“Immediately upon its completion, at the invitation of the Director of the Observatory, Messrs. Whipple and Black commenced a new series of experiments, and have succeeded in transferring to the plate,
by the collodion process, images of the fixed stars to the fifth magnitude, inclusive, with singular and unexpected precision.
“ The most remarkable instances of their success are the simultaneous impressions of the group of stars composed of Mizar of the second magnitude, its companion of the fourth, and Alcor of the fifth magnitude.
“ The following measurements of the angular distance of the companion from Mizar were taken from the plates with the aid of the micrometer microscopes of the transit-circle. The distances represent the angles subtended by the images formed at the chemical focus, and measured from the optical centre of the object-glass. •
Plate I. April 27th, 1857 Distance = 14.7
= 14.1 « 6th, "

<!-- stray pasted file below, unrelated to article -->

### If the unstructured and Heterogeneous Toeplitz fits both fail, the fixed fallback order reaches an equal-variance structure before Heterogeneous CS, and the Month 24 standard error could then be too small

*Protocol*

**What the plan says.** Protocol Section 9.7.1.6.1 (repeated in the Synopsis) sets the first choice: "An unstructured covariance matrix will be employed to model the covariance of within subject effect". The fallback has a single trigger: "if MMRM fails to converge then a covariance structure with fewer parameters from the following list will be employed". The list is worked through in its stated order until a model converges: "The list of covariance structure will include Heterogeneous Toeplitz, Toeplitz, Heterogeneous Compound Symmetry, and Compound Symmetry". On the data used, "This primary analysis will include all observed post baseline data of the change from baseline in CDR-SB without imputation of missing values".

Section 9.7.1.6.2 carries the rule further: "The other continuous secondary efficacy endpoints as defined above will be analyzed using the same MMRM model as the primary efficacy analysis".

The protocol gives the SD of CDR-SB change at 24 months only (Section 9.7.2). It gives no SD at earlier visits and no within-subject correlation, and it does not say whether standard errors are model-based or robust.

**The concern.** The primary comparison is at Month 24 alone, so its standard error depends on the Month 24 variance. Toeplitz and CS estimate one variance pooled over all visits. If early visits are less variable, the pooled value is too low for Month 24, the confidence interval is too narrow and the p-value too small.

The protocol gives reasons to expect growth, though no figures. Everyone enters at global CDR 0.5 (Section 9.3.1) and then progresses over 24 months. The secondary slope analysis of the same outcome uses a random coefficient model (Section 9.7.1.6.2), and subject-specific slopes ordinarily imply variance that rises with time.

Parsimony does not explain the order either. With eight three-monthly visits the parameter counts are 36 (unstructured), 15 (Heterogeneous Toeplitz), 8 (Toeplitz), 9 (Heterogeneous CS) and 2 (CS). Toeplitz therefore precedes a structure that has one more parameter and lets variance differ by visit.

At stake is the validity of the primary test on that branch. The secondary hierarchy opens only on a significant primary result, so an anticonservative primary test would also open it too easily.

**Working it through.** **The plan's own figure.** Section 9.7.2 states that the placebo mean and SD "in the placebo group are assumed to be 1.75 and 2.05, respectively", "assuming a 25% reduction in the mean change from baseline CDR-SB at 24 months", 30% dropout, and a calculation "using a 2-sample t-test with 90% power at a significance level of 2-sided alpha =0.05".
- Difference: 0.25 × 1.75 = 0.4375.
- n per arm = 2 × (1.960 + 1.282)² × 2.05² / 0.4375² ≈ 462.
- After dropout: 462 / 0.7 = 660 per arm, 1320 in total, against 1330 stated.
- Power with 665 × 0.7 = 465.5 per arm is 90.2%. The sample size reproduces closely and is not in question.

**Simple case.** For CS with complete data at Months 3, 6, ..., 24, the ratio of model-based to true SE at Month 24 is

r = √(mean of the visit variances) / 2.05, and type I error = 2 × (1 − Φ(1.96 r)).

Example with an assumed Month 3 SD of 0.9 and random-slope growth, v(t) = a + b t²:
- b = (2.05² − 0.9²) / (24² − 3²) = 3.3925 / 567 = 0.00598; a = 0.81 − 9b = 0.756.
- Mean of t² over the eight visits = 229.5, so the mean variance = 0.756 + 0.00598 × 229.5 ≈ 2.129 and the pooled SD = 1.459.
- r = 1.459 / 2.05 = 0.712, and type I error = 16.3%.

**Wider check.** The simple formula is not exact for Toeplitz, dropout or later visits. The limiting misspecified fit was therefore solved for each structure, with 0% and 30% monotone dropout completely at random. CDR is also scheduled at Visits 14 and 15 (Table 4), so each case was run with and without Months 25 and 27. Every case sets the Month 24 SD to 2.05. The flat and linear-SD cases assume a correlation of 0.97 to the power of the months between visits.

= 14.3 “In consequence of a difficulty in the way of properly applying the microscope of the transit-circle, without incurring a sensible error of measurement independent of that attributable to the photographic process, the same plates (with the exception of II.) and six others were subjected to another form of micrometer, hastily arranged for the purpose, and less open to similar objection, though still sensibly imperfect. With this the following results have been obtained.
I. April 27, 1857 Dist. = 14.44 Ang. of Pos. = ... IV. “ 30, “ “ = 14.34 " V. - 30,
14.77 VI. " 27, “
14.52 VII. A. May 6,
14.34 46 B. 66 6.
14.19 I 14.44
146° 40 14.59 14.55 14.41
= 14.70 B. " 8 " = 14.77
147 55 Mean = 14.49
Mean = 147 49